Maintaining good oral hygiene daily helps to prevent dental diseases such as decay and gum disease. In addition to brushing twice daily, it is important to implement a flossing habit. Flossing is the best way to remove trapped food between teeth and to stop bacteria from developing plaque and hardening on the tooth surface. 

It may come as a simple task for many and challenging for others. For this reason, different companies have come up with various flosses to help you with the task. We commonly see the traditional waxed string floss, dental tape, interdental brushes and floss sticks in the market. For people that struggle with manual flossing, companies have now even come up with Airflosser and the Water flosser. It is gaining a lot of attention in the media lately, so how effective are these? 

Airfloss

Airfloss is a handheld device that uses a burst of air and water microdroplets to clean between teeth. The device can be filled with water or mouthwash and be used in the interdental spaces, under bridges or braces to remove any plaque.

With Airfloss, the tip of the nozzle is moved to the interdental space and by pressing the button, a jet of air and water is delivered into space. You can repeat the process until you have cleaned the whole mouth.

Waterpik

Waterpik is a water flosser that works by jetting streams of water at constant pressure into the interdental spaces. It can be used along the gumlines and into the interdental spaces to remove plaque and food debris. Waterpik is great to use under bridges, for braces, and even implant sites. They are available in countertop and cordless options. 

With Waterpik, as the stream of water is continuous, the approach needs to be more controlled and focused following the gumline between each interdental space.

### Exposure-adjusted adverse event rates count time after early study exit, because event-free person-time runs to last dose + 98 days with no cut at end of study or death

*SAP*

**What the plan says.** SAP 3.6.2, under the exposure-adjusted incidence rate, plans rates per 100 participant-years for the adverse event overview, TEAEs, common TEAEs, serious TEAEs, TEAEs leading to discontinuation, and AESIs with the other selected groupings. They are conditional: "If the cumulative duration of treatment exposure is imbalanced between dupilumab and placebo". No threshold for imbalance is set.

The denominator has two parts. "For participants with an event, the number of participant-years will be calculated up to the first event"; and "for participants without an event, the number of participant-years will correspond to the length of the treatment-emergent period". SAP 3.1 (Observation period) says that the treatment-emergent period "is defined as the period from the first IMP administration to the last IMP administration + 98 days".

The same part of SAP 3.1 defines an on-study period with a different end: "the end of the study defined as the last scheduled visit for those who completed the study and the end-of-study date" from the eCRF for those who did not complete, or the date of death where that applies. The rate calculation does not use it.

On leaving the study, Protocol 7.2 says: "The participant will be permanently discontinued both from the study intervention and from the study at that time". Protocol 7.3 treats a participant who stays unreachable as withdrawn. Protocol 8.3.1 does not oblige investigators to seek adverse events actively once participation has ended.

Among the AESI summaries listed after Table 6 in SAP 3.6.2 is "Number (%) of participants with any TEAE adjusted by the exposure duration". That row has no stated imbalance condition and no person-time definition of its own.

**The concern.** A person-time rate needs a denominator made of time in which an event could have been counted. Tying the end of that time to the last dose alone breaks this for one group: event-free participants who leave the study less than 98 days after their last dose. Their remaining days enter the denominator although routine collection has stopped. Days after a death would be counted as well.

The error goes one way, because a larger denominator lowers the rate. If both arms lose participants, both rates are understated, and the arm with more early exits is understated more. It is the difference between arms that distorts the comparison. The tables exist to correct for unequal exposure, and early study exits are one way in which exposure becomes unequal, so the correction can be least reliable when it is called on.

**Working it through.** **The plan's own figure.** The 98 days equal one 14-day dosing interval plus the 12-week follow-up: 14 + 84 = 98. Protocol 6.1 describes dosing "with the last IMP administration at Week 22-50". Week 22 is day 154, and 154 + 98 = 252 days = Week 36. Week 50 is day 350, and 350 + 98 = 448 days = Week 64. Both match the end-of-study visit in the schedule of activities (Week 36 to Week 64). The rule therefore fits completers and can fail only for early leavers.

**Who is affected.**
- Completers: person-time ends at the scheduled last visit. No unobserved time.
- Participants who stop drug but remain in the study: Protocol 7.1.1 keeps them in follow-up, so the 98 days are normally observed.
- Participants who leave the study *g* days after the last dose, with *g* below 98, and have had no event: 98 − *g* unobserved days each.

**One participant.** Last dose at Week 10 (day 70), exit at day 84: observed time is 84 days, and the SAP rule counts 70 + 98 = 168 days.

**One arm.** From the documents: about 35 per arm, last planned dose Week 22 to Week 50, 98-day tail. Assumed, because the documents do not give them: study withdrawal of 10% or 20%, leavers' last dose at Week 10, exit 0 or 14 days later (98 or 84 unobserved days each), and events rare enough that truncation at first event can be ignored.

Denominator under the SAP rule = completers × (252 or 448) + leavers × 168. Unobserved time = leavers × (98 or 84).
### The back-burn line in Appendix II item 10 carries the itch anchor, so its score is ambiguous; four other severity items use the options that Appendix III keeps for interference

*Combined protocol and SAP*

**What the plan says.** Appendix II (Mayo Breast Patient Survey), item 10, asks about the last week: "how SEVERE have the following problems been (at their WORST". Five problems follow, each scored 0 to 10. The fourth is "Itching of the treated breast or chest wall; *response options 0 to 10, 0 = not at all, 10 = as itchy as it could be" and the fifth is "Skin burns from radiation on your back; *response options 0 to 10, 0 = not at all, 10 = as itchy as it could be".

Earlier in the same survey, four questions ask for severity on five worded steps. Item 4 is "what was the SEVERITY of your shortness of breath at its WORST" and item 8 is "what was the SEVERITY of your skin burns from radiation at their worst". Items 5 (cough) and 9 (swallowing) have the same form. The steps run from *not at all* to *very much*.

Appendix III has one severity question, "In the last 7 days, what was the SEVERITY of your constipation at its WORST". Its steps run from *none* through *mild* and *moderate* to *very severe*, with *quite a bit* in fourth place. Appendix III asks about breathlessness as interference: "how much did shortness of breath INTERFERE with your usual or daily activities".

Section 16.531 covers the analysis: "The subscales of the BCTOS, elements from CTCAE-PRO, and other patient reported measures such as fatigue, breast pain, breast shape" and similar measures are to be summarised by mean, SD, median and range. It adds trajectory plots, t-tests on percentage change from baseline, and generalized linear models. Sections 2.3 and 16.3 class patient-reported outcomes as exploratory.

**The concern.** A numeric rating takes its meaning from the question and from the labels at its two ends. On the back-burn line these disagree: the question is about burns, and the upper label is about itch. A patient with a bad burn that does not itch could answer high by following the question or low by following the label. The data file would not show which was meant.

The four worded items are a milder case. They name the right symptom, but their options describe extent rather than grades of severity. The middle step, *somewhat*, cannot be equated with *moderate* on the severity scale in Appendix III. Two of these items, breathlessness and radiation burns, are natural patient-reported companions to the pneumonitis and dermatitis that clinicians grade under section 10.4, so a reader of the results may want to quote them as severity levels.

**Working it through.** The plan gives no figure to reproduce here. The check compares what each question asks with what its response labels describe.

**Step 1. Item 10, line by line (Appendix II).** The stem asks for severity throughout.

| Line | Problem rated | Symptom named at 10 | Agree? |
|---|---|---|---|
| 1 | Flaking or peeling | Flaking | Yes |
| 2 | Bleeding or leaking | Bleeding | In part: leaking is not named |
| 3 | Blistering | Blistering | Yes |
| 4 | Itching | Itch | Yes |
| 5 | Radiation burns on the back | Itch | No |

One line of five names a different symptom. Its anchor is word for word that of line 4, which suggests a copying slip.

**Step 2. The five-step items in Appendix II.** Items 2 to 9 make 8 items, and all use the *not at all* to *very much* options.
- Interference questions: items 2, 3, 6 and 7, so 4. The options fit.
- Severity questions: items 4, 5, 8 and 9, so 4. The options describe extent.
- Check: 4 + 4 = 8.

Pros vs Cons


Pros Cons
Airfloss Easy and quick to use
Less messy – small bursts of water and air
A good solution for people with braces or bridges
Removes plaque effectively while being gentle on gums
Small unit - convenient for travel
• Not able to remove large food particles
Pressure cannot be controlled
Small reservoir – needs frequent refills
Can be expensive (range from ~ $160)
Single user equipment – nozzle replaceable but not interchangeable
Not as effective in improving gum health
Waterpik • Studies have shown more efficacy with Waterpik when compared to Airfloss 
Good to clean interdental space
Great for patients with gum disease
Gentle on gums Extra nozzle tips for family members
Variable pressure settings—more controlled
• Can be messy to use
Countertop units take up space
Bigger unit than Airfloss Takes longer to clean
Can be expensive (range from ~ $120 - $150)
Manual Flossing An inexpensive way to maintain gums
Effective for clean small space between teeth
• Physically scraping between teeth removes plaque well
Can reduce gum disease and halitosis, or bad breath
• Some people can be aggressive with the floss causing floss cuts
Difficulty using under bridges or braces
Needs to use the right technique to remove debris interdentally
Some people are averse to using traditional floss – “can’t floss, won’t floss” thinking

When choosing the right floss for you, it is important to access your mouth first. Different flosses can help with different needs of an individual’s mouth.

For example:

  • If you have tight spaces, opt for a waxed floss
  • If you have large spaces, piksters might be a better option
  • If you have braces or bridge in your mouth, use super floss to get access under the wire
  • If you don’t like manual flossing, then an Airfloss or Waterpik might be better than no flossing at all.

Have a chat with our hygienist Preethy to discuss the best floss option for you. If you are struggling with your floss, let us know. We can also show you the right technique to maintain your oral hygiene.